New police body wants Gary to hold hand on polygraph, drug tests

Po­lice Com­mis­sion­er Grif­fith may al­ready be fac­ing a chal­lenge from the new Po­lice So­cial and Wel­fare As­so­ci­a­tion as it re­lates to the im­ple­men­ta­tion of his poly­graph and drug test­ing pol­i­cy.

As part of the over­all plan to pro­tect the bor­ders, Grif­fith an­nounced plans to is­sue poly­graph and ran­dom drug tests to of­fi­cers sta­tioned along the South West­ern penin­su­la com­menc­ing next week.

He said this is to en­sure that no of­fi­cer can com­pro­mise the an­ti-crime ef­forts.

“This is not a way to dis­ci­pline po­lice of­fi­cers, but it gives the com­mis­sion­er of po­lice that pre­rog­a­tive to pro­vide and en­sure that the area in that south west­ern penin­su­la is air­tight.”

When the idea of poly­graph test­ing was re­vealed by Grif­fith in March of this year he said of­fi­cers would be asked spe­cif­ic ques­tions.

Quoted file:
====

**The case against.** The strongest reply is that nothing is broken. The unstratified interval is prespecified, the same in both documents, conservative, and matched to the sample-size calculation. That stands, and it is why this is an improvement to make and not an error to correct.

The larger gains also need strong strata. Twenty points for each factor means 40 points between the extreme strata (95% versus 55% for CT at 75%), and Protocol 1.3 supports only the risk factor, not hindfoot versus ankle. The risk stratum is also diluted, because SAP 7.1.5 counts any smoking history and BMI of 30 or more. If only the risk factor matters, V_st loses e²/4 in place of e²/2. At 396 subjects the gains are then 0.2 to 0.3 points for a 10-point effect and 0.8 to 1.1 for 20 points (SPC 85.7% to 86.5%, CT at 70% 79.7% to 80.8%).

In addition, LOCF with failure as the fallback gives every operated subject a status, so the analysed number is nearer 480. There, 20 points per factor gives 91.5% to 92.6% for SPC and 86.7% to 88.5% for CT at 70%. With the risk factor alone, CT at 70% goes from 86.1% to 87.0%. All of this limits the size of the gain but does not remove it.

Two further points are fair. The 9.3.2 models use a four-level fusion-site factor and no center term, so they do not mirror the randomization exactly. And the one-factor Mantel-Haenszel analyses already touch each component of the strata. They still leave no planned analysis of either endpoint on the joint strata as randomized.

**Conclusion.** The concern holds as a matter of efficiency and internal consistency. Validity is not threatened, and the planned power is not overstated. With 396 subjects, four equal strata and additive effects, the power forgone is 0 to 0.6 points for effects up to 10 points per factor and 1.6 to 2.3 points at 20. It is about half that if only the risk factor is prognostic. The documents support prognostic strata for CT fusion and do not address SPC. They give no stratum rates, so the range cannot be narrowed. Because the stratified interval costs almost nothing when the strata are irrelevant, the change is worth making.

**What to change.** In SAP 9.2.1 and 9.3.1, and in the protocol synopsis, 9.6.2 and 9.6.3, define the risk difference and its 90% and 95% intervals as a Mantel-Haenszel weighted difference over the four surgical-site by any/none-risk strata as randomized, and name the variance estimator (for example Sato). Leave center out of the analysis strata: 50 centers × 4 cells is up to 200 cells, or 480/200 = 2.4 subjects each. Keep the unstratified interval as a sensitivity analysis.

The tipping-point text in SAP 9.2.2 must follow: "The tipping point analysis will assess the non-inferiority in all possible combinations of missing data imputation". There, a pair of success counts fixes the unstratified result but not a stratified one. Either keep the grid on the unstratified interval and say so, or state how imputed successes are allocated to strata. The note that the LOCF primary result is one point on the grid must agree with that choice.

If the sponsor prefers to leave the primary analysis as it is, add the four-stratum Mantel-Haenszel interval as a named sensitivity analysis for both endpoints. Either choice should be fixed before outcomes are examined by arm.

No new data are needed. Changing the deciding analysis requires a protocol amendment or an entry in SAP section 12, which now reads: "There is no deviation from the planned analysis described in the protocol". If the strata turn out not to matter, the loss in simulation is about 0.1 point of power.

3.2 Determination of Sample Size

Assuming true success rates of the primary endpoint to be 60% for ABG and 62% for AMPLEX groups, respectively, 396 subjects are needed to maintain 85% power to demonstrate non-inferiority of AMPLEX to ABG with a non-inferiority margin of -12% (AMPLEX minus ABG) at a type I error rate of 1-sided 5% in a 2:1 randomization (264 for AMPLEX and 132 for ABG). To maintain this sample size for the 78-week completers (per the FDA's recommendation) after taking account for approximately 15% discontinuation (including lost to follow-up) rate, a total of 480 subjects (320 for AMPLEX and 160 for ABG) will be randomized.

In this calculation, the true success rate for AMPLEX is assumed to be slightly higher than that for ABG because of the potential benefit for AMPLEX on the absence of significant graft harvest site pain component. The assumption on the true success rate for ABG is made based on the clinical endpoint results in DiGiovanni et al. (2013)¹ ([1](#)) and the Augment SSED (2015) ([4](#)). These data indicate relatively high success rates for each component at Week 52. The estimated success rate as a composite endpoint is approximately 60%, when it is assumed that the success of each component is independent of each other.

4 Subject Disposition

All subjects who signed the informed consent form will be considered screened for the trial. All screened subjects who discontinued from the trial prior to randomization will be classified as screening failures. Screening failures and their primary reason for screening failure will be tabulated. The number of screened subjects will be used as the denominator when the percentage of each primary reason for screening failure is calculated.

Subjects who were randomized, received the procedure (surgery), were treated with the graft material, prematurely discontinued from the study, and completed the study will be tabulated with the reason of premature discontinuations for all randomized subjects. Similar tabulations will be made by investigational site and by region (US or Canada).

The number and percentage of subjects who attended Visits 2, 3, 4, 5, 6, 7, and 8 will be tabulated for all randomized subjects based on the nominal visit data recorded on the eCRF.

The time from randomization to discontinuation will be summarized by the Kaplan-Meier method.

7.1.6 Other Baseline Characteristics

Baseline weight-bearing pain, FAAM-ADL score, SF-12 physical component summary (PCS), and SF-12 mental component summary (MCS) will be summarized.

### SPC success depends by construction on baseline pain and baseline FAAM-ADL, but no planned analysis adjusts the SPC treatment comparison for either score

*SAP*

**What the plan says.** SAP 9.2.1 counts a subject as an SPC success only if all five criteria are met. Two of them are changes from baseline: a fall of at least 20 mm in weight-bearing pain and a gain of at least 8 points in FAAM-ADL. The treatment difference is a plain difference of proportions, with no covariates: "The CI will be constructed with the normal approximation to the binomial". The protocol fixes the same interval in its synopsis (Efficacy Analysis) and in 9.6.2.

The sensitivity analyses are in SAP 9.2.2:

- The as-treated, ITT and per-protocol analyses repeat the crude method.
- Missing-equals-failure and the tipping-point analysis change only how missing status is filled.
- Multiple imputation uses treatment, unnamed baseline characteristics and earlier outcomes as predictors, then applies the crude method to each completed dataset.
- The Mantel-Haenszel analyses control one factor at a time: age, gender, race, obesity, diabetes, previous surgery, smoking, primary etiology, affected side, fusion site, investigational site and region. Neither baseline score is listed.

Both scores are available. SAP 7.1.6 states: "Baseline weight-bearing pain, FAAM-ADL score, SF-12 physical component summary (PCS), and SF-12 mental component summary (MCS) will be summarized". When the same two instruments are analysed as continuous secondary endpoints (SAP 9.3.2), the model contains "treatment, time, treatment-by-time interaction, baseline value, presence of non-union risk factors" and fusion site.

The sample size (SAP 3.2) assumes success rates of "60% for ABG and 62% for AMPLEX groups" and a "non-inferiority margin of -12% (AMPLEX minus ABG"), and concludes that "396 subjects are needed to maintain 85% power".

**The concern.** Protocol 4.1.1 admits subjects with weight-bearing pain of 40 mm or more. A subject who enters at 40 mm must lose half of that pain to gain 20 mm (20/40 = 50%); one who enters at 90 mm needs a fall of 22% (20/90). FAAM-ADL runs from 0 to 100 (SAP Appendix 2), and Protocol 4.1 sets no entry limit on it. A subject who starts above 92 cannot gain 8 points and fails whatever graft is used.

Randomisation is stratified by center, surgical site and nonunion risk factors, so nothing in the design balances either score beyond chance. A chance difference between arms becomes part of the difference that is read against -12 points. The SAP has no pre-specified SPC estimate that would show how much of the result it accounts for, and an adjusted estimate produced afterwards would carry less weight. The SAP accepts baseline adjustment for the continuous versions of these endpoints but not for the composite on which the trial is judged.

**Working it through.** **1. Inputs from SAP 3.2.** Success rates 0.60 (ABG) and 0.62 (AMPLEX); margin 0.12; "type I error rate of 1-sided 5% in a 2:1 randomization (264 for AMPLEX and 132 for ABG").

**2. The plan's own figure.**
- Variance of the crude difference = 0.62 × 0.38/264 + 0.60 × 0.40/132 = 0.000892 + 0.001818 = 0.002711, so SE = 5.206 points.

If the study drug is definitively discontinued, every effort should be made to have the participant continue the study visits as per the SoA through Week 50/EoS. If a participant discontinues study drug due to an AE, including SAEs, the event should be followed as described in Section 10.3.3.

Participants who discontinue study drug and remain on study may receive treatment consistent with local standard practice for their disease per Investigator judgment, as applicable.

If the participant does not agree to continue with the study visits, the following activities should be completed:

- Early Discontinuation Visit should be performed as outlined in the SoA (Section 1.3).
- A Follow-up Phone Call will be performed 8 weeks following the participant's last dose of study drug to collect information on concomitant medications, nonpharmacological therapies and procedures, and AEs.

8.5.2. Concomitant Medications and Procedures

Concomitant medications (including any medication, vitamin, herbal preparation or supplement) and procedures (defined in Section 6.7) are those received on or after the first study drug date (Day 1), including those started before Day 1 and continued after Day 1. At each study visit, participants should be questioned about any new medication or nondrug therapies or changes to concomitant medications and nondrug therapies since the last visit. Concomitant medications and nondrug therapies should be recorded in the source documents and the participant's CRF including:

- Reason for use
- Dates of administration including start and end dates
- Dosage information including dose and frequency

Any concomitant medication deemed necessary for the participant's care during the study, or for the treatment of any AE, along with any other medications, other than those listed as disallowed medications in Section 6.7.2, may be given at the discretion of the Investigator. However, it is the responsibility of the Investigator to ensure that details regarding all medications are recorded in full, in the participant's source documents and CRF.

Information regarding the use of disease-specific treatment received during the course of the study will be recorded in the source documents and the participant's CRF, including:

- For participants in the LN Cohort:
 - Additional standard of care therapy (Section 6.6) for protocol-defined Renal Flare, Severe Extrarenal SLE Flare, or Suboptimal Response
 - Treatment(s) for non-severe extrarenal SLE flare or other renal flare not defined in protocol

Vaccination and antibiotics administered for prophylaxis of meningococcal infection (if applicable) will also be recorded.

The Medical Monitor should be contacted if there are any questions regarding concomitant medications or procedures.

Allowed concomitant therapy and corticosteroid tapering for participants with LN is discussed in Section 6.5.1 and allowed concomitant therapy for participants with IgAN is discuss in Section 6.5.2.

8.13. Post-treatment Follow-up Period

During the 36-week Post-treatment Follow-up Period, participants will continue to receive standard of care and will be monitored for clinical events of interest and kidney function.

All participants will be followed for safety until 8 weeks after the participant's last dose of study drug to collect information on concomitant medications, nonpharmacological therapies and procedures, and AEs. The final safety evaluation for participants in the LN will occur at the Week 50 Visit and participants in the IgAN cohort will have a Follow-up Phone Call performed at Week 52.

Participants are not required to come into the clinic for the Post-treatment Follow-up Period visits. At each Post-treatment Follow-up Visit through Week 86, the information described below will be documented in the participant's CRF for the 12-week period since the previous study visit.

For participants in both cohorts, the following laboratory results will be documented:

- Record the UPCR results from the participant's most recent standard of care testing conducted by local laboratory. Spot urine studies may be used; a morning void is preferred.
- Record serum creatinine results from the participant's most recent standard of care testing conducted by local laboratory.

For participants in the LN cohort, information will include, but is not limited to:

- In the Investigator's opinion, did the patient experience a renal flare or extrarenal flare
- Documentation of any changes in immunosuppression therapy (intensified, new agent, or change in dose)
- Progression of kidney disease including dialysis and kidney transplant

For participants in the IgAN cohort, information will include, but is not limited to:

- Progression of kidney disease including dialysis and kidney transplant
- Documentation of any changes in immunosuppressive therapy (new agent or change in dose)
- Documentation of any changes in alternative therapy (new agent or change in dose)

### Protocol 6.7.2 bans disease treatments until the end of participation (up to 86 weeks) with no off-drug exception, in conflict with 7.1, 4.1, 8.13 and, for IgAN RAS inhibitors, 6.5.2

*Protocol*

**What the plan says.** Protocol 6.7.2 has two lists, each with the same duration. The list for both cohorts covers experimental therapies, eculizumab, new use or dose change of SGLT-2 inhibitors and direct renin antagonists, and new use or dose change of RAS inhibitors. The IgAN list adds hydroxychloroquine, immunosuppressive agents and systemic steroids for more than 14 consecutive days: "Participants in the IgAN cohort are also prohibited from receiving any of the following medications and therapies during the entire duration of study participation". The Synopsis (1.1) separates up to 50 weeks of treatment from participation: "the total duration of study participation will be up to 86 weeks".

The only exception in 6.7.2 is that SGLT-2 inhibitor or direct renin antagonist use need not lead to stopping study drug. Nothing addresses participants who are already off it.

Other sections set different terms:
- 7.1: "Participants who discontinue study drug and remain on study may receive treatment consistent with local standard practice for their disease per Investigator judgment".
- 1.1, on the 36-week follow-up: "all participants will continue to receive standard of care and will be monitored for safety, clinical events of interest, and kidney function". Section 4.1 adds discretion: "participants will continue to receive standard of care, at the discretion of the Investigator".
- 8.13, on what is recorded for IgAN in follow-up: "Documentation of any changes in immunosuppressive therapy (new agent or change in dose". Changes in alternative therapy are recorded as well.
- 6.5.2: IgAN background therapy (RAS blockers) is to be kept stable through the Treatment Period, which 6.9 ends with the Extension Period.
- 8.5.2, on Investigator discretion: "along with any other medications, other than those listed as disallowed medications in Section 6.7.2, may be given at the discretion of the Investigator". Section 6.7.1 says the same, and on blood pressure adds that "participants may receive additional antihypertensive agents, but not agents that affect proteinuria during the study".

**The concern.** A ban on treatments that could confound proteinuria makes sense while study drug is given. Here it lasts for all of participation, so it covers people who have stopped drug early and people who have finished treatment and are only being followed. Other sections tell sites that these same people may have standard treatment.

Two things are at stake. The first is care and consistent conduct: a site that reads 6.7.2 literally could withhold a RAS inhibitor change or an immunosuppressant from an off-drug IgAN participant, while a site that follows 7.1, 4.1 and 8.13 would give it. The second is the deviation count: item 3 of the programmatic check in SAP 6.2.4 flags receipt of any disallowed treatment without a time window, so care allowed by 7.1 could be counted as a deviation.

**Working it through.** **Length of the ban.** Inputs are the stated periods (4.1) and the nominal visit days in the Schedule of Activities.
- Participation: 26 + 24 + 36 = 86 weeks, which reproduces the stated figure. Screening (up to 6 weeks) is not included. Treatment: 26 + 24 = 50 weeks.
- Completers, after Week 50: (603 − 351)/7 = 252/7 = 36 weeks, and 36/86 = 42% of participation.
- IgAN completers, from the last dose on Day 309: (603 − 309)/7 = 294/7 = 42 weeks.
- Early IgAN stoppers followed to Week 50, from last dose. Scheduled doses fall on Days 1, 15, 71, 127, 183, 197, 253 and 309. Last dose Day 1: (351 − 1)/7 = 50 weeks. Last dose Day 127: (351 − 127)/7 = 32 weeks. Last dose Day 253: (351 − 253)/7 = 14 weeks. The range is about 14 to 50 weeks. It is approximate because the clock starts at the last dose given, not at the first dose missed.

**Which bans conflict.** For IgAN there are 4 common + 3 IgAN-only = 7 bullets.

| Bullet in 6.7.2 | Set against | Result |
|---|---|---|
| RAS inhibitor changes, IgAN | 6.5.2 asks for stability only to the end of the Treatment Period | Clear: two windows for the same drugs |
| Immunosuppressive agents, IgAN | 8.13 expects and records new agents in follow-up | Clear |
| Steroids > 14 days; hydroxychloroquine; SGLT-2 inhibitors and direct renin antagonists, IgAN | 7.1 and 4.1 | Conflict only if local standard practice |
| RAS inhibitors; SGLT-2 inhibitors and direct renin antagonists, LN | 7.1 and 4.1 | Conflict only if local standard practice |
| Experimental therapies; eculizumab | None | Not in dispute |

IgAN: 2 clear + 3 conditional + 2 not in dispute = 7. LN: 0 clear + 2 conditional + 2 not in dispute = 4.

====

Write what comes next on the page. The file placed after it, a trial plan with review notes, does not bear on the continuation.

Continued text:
But while for­mer pres­i­dent of the as­so­ci­a­tion Michael Seales sup­port­ed the move, days af­ter be­ing elect­ed new pres­i­dent of the as­so­ci­a­tion In­spec­tor Gideon Dick­son said that no poly­graph or drug tests should be done un­til there is a meet­ing be­tween the com­mis­sion­er and the po­lice union.

Dick­son told Guardian Me­dia that this is­sue was a top­i­cal one on the cam­paign trail and “of­fi­cers have re­al con­cerns, the as­so­ci­a­tion has re­al con­cerns.”

He said the com­mis­sion­er must re­veal un­der what au­thor­i­ty he is op­er­at­ing as it re­lates to this new pol­i­cy.

On the re­lat­ed is­sue of bor­der se­cu­ri­ty, Grif­fith de­scribed as “rum talk,” state­ments in the pub­lic do­main that there are thou­sands of Venezue­lans en­ter­ing this coun­try il­le­gal­ly on a dai­ly ba­sis.

“I wish to give the pub­lic the as­sur­ance that there is no such sit­u­a­tion that took place or is tak­ing place per­tain­ing to this mass in­put of per­sons en­ter­ing through il­le­gal ports of en­try.”

At the week­ly po­lice press brief­ing yes­ter­day Grif­fith pro­vid­ed sta­tis­tics in or­der to back up his de­nial.

He said in 2015, 11,000 Venezue­lans were reg­is­tered as be­ing in this coun­try il­le­gal­ly.

How­ev­er, they en­tered through le­git­i­mate ports of en­try and did not de­part.

He said since then, close to 5,000 oth­ers have done the same.

Reporter: Chester Sambrano

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